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Home >Politics >Policy >EM private hospital market to reach $240 billion by 2020: report

New Delhi: The emerging market (EM) private hospital market is likely to triple to $240 billion by 2020 (16% compounded annual growth rate), driven mainly by India (also 16%) and China (20%), according to a Bank of America-Merrill Lynch report released on Tuesday.

The Indian healthcare industry is expected to touch $160 billion by 2017 and $280 billion by 2020 with an estimated population growth of 1.2% annually and a 15% annual rise in healthcare spending due to changing demographics and rising income levels.

The report, Healthcare-Emerging Market Hospitals, said that with only 4.8% of gross domestic product spent on healthcare versus much higher spends in developed markets, EMs offer immense scope for growth. The private sector is likely to remain the dominant force as EM governments are committed to promoting the development of private healthcare to meet surging demand.

The findings of this report align with data released by the National Sample Survey Organisation in June 2015. Over 72% of the rural and 79% of urban population rely on private hospitals for treatment. During a 15-day reference period, 89 of every 1,000 people—proportion of ailing persons (PAP)—reported an illness in rural India, against 118 persons in urban areas.

The Merrill Lynch report states bed penetration in India is low at 1.3 per 1,000 people against the global median of 2.5. Hence, India is best placed to offer strong structural growth, as it needs two million more beds over the next decade assuming penetration rises to 2.0. Not just beds, the report states that the healthcare workforce, particularly physicians and nurses, is smaller in EMs compared with developed countries. Physician density in particular is low in India and Thailand. Considering the US as the benchmark, calculations indicate EMs would need an additional 3.5 million physicians and 19.7 million nurses by 2020 (per 1,000 population).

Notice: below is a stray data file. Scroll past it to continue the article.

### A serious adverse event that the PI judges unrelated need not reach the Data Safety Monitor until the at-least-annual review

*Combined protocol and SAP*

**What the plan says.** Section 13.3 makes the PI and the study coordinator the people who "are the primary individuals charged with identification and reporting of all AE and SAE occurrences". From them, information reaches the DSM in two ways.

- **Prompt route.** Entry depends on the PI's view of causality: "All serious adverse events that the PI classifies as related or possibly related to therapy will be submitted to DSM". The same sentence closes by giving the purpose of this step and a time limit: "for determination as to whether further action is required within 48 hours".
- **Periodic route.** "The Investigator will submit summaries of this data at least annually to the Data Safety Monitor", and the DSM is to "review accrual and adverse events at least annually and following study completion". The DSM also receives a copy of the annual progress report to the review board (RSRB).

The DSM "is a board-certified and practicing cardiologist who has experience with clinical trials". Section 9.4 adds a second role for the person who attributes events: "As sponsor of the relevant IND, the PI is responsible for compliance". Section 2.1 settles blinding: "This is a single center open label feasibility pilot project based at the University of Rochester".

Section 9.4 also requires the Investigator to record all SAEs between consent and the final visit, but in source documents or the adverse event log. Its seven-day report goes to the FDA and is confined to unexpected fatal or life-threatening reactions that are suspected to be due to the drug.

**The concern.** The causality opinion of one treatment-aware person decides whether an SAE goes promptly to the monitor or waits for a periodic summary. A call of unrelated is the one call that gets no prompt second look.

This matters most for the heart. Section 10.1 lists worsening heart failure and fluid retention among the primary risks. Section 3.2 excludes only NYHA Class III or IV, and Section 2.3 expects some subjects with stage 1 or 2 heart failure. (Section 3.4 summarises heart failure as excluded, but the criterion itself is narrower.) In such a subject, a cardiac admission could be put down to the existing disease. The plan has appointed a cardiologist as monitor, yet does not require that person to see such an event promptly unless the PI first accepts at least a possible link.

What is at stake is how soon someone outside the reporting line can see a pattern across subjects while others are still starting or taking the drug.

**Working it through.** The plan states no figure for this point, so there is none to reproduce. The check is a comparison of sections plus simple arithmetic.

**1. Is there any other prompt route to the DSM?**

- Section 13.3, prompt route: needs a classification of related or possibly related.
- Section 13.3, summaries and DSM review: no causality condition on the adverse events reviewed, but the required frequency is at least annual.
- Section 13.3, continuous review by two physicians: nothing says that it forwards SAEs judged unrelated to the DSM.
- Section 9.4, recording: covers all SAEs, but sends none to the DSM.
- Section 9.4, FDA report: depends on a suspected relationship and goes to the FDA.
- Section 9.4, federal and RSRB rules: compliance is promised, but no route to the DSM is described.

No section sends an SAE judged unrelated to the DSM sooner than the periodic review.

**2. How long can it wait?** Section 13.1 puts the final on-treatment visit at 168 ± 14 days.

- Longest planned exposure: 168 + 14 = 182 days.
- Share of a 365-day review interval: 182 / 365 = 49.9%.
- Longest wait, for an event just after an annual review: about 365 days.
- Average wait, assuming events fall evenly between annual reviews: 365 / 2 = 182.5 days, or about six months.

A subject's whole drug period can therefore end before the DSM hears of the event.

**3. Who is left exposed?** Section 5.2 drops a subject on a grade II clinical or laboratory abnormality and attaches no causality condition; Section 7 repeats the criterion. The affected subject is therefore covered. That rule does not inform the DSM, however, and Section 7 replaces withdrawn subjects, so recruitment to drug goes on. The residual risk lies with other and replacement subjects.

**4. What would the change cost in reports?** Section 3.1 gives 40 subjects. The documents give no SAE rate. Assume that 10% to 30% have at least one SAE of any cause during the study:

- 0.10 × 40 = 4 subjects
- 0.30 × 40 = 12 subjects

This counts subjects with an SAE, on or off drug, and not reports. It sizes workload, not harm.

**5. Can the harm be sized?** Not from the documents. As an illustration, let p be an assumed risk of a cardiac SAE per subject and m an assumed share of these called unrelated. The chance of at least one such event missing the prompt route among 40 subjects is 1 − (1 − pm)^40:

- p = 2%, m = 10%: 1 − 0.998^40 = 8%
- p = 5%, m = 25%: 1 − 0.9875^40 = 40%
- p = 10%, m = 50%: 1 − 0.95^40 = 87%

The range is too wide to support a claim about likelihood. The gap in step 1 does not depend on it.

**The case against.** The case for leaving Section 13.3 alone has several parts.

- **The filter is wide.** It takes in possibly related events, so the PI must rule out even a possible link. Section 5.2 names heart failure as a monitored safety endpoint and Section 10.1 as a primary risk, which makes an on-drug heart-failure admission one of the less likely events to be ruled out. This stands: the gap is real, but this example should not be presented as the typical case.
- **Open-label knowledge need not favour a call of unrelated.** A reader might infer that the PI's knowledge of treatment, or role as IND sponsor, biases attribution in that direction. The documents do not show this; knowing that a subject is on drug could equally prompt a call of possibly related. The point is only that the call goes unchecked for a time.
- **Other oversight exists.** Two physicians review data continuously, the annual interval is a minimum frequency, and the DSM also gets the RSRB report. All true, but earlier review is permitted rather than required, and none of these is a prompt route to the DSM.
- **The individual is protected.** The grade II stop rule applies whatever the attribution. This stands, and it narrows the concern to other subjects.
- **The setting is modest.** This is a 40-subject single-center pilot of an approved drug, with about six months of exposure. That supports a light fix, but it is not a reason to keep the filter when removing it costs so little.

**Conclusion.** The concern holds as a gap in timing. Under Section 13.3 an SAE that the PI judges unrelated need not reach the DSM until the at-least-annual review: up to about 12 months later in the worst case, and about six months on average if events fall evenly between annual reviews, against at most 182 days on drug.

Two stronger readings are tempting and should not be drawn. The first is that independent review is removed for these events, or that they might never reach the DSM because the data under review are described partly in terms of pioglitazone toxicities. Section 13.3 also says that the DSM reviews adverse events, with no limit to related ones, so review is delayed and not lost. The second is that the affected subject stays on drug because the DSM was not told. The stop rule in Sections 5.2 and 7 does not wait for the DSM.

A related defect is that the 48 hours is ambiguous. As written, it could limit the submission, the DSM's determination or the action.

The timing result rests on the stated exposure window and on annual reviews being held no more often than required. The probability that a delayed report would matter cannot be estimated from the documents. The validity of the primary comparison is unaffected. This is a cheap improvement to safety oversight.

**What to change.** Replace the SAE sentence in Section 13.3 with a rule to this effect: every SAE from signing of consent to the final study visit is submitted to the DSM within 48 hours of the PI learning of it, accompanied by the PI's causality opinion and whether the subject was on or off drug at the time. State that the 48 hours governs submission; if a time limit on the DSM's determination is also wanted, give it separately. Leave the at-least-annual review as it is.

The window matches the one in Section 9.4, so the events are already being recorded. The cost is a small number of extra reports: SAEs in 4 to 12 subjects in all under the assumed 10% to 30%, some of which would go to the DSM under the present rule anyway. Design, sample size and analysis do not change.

Overall insurance penetration is 25% but private insurance penetration is just 5% in India and out-of-pocket expenditure accounts for a large part of health coverage. In comparison, out-of-pocket expenditure in China is 31% while the government spends 30%.

The report does not give India’s out-of-pocket expenditure but NSSO data reveals that, “To pay for treatment, rural households primarily depended on their ‘household income/savings’ (68%) and on borrowings (25%) whereas urban households relied much more on their ‘income/saving’ (75%) for financing expenditure on hospitalisation, than on borrowings (only 18%)."

The hospitals sector contributes nearly 70% to the $81billion healthcare industry in India. During 2009-12, the private hospitals market is estimated to have seen a nearly 27% CAGR, said the report, adding that this rise could be attributed to a low share of government spending in healthcare and strong demand trend.

Even in the long-term, the Indian government plans to spend only 3% of GDP on healthcare, according to the report. The only benefit of this is that regulatory risks are significantly lower in India, given that the private healthcare industry is still nascent and accounts for a smaller proportion of GDP.

The report said this won’t change in the medium term. In the very long term, the regulatory risk will almost certainly increase, as an ageing population is likely to drive increased healthcare utilization, with spending on healthcare is rising substantially. At that point, as seen now in developed markets, the government is likely to take steps to curb expenditure, the report added.

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